As you can see, it is not really hard to tell when to use each kind of /s/, but I’d like to share a video anyway, so that you can actually hear the two versions. In this video, then, you’ll see two people from Peru pronouncing a list of words which include the letter “s” followed by a consonant. These guys seem to be teaching future radio announcers how to speak “properly” and their advice is to always pronounce a clear /s/, in all linguistic contexts. Yet, when the girl is speaking casually, well, she uses the aspirated version from time to time. Look at the video and I’ll point out some phrases below where the aspirated /s/ can be heard.

0:19: ¿Qué tal? Mucho gusto.
1:15: Justamente ahora en este clima.
1:45: Después. Después nos vemos.
2:01: ¿Qué te despacho?
3:40: Muy usada por los bancos ahora.
4:45: Sobretodo en palabras que muy rutinariamente usamos.
4:49: Tienes razón.
4:53: Nos comemos la “s”.

By the way, it is interesting that the man in the video shows the “wrong” or not recommended pronunciation from time to time, but when he does it, he is simply omitting the /s/ altogether, leaving no trace of it behind. That does sound “wrong” in the Rioplatense variety, but that is not what rioplatófonos normally do. They do pronounce the sound, but in its aspirated version. This is why rioplatófonos will surely be convinced that they are pronouncing it, although foreigners will notice the difference.

So both are right! You are right if you can’t hear those full S’s in some words. And rioplatófonos are right, too. Nothing is wrong with their S’s. Some of them just sound a little different.

  • And how should I pronounce my S’s then?

You can pronounce your S’s using either of the two forms I mentioned before. If you always use the full form, it’s alright. In Colombia and Mexico, for example, many people speak like that. Just remember that it is not what you will normally hear around in the River Plate area. And no, it is not wrong to use the aspirated version, as long as it’s done in the right contexts (i.e. before consonants). The guy in the video seems to indicate otherwise, but remember he’s just giving that advice to radio announcers. We may agree or disagree with that, and we could discuss whether radio announcers should sound different from ordinary speakers, but that’s not the point of this entry, of course.

Well, I tried to keep it short and simple. I hope that it’s all clear and that this blog entry will help you understand rioplatófonos more easily now! 😉

[#004] Shh… ¡Callate!

Shh… This is a sound you’ll hear very often coming from the mouths of rioplatófonos. But don’t take it personal. We are not actually telling you to shut up or keep silent. We are just pronouncing our letters “y” and “ll”.


These two letters are not always pronounced the same way through all the Spanish-speaking communities. But in español rioplatense, when they are followed by a vowel they sound both this way: “sh“, as in “she”, “shoes” or “ash“. I will not use the actual phonetic symbols, but here are some examples of the way some sentences would be pronounced in the River Plate area:


>>Shut up!

Yo me llamo Yamila.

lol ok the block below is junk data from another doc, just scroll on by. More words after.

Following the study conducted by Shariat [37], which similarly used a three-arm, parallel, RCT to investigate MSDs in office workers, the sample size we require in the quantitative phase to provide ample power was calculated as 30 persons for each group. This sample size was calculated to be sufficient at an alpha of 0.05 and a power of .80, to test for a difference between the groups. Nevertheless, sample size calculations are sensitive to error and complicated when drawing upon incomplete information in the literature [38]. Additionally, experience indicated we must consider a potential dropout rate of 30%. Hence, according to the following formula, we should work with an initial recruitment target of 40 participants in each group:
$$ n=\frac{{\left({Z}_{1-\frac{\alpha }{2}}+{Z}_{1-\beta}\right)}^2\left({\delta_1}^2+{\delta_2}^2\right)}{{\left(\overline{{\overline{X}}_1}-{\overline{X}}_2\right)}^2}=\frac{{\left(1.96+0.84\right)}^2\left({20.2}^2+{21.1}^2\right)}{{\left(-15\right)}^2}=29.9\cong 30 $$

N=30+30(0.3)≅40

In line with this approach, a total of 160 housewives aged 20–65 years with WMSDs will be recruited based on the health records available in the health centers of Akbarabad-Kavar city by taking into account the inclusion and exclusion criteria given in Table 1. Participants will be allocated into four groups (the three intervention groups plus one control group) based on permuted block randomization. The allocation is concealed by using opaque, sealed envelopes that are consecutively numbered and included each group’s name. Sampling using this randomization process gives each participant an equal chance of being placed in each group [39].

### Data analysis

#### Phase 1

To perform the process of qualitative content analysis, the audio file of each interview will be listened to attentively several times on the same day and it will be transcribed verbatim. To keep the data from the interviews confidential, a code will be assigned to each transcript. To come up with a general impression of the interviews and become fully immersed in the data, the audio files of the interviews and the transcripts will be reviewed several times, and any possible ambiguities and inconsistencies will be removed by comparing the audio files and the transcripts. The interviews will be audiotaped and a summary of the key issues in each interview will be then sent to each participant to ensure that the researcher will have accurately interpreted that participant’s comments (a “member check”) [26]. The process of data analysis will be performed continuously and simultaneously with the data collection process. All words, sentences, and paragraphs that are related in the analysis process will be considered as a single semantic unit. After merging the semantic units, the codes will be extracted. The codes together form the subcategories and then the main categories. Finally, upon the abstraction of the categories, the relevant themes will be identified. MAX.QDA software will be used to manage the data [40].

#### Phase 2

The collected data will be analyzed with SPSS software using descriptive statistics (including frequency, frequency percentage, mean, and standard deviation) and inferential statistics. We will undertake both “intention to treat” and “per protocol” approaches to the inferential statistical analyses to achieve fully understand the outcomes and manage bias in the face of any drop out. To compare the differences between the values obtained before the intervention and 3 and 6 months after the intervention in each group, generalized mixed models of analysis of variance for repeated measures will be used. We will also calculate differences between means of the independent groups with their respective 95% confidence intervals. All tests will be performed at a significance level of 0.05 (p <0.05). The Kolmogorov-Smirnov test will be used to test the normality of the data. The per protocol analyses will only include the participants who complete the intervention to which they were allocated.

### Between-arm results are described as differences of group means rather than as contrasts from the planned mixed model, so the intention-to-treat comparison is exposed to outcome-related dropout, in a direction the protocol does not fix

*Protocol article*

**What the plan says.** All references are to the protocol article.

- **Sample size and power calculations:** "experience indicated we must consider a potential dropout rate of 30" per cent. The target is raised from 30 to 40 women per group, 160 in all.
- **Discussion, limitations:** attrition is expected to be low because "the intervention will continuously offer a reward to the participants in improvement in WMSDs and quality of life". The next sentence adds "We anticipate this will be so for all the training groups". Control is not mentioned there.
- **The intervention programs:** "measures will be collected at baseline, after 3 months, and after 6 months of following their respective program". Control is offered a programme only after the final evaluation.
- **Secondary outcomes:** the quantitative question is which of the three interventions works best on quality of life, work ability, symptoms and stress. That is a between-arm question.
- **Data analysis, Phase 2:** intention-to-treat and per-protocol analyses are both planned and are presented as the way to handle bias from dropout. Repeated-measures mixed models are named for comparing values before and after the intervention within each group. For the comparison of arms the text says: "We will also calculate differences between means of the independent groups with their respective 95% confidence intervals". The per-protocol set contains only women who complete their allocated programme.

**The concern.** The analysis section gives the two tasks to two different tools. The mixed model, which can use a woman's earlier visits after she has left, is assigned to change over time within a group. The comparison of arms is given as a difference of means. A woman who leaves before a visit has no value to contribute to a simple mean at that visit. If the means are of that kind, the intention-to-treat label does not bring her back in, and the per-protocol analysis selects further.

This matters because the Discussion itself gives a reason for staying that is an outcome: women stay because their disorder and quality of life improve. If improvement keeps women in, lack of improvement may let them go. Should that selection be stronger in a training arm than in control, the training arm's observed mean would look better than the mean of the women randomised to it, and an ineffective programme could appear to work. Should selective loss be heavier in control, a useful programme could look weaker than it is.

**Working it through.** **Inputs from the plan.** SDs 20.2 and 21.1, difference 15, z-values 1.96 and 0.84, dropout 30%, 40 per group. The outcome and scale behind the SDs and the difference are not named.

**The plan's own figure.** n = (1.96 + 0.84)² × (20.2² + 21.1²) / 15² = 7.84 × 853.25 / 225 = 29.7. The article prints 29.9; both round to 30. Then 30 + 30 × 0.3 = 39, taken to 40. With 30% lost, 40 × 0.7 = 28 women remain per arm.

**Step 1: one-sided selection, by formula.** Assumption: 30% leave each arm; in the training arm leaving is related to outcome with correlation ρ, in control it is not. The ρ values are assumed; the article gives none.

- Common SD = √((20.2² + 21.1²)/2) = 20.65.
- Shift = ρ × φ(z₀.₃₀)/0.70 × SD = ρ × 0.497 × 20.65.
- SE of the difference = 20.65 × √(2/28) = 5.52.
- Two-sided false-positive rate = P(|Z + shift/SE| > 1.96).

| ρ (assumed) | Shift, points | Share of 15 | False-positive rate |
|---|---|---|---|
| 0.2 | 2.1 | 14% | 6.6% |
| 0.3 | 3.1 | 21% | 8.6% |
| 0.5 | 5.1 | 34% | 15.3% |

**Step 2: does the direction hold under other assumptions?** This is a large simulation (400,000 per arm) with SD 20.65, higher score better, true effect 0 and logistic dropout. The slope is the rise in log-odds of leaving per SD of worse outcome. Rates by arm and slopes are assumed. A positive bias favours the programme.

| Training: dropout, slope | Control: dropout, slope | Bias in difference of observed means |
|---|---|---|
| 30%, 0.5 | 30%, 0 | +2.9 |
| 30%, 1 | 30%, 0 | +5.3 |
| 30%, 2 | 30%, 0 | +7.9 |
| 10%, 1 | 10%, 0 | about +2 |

>Sho me shamo Shamila.

>>My name is Yamila.

Este llavero dice “Calle: Lavalle 123”
>Este shavero dice “Cashe: Lavashe 123″

>>This key ring says “Street: Lavalle 123”

It’s not that difficult, right? It just takes some time until you get used to it, but you’ll end up loving this special feature of Rioplatense Spanish, trust me!

  • Do all rioplatófonos pronounce it like that?

In general, yes. But if we get a little more technical here, these letters can actually be pronounced in two similar —yet different— ways in Rioplatense Spanish.

Have a look at these English words: “pleasure”, “genre”, “seizure”, “vision”. In these cases, the “sh” sound is heard a bit different, right? To mark the difference, we could spell that sound “zh”. What is actually happening here is that there is vibration of the vocal cords when these sounds are produced. Try this little experiment, touch your throat with the tip of your fingers and pronounce the following:

    Shhhh, she, shoes, ash…

You will notice in these cases that you feel no vibration when pronouncing the “sh” part of those words. The vibration starts or ends only with the vowels. Now, try doing the same with the following examples:

    Pleasure, genre, seizure, vision…

In these cases, every time you pronounce the “zh” part, you should be feeling the vibration on your throat. If you do feel it, congratulations! Your vocal cords work just fine! 🙂

This new sound represented by the spelling “zh”, with the vibration of the vocal cords, is another way in which the letters “y” and “ll” can be pronounced in castellano rioplatense. It is often associated though with elderly and/or higher-class people, and there seems to be a tendency for it to disappear, whereas the “sh” pronunciation keeps expanding among the younger generations.

Ok, enough theory already. Let’s practise now! Here you are, have a random, full-of-nonsense tongue-twister:

    Al llegar la gallina a la silla, chilla la ardilla llena de orgullo: “¡Pero qué maravilla! ¡Ya no llueve en Sevilla!”

Oh, hmm… That’s a lot of “sh” sounds you’re making. I get your hint… You want me to shut up now, right? 😦 Ok, fair enough!